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Jack Zeman

On Saturday, Lifetime devotes an entire night of programming to the late pop superstar Whitney Houston.

At 8 p.m. it will air the two-hour biopic “Whitney,” directed by Houston’s “Waiting to Exhale” costar Angela Bassett in her directorial debut. “Bobby Brown: Remembering Whitney” follows at 10 with the Boston native discussing his sometimes tumultuous 15-year marriage to Houston with Shaun Robinson of “Access Hollywood.” And at 11, record mogul Clive Davis, Houston’s longtime mentor, hosts “Whitney Houston Live: Her Greatest Performances,” looking back on her career with clips from the recently released DVD of the same name.

Houston, one of the biggest pop stars of her generation until her death in 2012, is certainly worthy of the attention, but only one of Lifetime’s three programs is sure to do any justice to Houston’s legacy.

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One day a great film might be made about Houston’s life, but “Whitney” is not it.

While neither overly salacious or reverent, “Whitney” — which focuses almost exclusively on her relationship with Brown — lacks dynamism in telling the tale of a very dynamic life, and falls short of illuminating anything about Houston that both diehard fans and casual observers of pop culture didn’t already know.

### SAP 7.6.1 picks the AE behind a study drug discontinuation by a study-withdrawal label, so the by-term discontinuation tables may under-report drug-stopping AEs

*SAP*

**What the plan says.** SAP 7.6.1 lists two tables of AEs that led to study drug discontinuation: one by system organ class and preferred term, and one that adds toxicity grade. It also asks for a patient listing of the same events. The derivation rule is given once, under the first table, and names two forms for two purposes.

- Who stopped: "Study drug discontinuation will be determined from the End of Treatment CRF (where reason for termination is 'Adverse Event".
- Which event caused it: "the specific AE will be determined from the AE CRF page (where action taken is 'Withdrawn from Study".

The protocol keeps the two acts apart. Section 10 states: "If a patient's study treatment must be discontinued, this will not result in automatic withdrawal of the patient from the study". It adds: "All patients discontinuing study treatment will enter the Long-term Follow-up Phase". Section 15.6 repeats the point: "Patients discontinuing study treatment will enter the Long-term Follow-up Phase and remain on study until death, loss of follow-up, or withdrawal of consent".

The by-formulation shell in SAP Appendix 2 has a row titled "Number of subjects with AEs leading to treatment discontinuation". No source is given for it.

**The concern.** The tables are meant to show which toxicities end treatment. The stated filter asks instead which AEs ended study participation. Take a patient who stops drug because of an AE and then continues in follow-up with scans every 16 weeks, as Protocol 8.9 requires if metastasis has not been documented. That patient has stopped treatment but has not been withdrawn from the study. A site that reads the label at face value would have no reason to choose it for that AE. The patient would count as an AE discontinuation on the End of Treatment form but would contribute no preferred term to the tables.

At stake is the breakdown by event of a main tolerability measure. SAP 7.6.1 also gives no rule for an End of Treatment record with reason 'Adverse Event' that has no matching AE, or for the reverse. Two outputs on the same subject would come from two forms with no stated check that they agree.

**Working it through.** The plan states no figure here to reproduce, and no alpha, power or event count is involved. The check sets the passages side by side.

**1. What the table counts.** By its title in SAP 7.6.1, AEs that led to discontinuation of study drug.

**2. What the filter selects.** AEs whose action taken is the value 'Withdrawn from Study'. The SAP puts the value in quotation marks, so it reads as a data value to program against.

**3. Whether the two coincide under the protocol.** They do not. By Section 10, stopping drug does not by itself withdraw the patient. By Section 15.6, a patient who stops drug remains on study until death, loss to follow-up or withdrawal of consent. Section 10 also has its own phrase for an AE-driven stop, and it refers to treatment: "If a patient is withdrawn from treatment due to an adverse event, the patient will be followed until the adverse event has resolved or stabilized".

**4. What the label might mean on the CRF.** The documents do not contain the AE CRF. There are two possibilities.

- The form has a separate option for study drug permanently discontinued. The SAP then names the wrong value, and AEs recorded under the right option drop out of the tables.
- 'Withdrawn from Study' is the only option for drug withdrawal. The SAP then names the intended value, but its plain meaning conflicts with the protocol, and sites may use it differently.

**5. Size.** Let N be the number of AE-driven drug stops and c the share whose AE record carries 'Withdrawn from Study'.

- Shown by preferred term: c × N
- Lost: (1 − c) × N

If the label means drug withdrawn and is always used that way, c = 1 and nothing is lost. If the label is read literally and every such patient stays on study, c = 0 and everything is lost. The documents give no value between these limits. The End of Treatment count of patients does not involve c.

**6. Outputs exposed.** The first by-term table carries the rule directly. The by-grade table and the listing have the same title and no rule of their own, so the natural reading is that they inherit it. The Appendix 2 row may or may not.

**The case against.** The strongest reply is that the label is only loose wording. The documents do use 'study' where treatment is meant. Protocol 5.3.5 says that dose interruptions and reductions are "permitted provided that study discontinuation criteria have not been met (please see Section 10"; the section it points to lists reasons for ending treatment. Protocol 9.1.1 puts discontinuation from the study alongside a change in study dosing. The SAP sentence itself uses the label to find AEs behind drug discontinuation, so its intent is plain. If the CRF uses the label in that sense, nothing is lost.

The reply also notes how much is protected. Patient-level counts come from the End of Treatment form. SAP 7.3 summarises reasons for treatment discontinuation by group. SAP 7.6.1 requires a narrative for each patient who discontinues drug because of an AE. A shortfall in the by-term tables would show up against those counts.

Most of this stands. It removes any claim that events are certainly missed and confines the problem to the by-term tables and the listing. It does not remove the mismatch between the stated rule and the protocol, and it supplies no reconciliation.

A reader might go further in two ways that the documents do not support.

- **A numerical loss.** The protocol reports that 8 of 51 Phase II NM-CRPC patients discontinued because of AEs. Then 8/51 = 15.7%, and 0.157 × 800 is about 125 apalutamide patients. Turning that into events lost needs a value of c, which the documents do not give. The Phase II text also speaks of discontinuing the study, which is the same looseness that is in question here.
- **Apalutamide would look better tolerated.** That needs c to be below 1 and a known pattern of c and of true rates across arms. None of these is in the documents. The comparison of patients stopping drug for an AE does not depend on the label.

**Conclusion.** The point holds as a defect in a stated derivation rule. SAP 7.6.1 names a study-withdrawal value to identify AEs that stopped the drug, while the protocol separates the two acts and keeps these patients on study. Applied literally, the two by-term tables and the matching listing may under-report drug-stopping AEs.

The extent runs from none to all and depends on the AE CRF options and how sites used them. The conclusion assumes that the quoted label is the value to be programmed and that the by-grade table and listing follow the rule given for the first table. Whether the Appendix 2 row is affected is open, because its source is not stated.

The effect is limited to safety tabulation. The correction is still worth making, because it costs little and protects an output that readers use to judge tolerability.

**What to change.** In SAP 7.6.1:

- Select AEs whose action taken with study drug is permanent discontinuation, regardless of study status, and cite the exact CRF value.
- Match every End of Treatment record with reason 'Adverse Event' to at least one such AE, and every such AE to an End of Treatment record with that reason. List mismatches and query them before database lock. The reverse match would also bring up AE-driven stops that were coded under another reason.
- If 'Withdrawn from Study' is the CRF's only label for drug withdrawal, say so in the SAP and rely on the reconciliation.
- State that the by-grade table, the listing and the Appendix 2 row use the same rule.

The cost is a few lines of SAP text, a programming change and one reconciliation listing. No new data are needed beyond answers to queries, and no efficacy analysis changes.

Bassett, a strong actress, certainly knows something about depicting the life of a musical artist, scoring an Oscar nomination herself for playing Tina Turner in “What’s Love Got to Do With It.” But that film had one thing going for it that “Whitney” doesn’t: It featured the singer’s actual voice.

As with Lifetime’s misbegotten Aaliyah film, Houston’s estate did not allow the filmmakers to use the singer’s recordings. YaYa DaCosta does bear a resemblance to Houston and nails many of her mannerisms, but she is not a singer. So veteran R&B singer Deborah Cox re-created some of her friend’s most famous vocals — “I Will Always Love You,” “The Greatest Love of All,” “I’m Your Baby Tonight” — and DaCosta lip-syncs to them. Cox is a gifted vocalist in her own right, and DaCosta is an apt mime. But that’s also exactly what “Whitney” feels like: faking it. And for a film about an artist revered for her voice, that approach is woefully low-rent.

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The next problem comes from the slice of Houston’s life that the film focuses on, and the superficial and haphazard way Bassett works through it.

“Whitney” begins with Houston and Brown (Arlen Escarpeta, who bears little resemblance to the man he’s playing) first meeting at the Soul Train Awards. They are both already stars, and we get zero back story on how they got there. So when we are introduced to other people in their life, they have no context or dimensionality.

We then zoom through their courtship, her star eclipsing his, the birth of their daughter, and then the drug-addled hard times that both singers have acknowledged. And then “Whitney” just sort of ends with a title card telling us that Brown and Houston eventually got divorced. For a film presented as a love story, there’s not much warmth to it.

Brown might have interesting things to say in the interview that follows the film, but Houston’s fans would be better off checking out the “Greatest Performances” special, which serves as a potent reminder of just how good she really was. From talk and awards show appearances to live concert performances, the special captures the power of Houston’s gift and the unbridled joy she took in sharing it.

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Sarah Rodman can be reached at srodman@globe.com.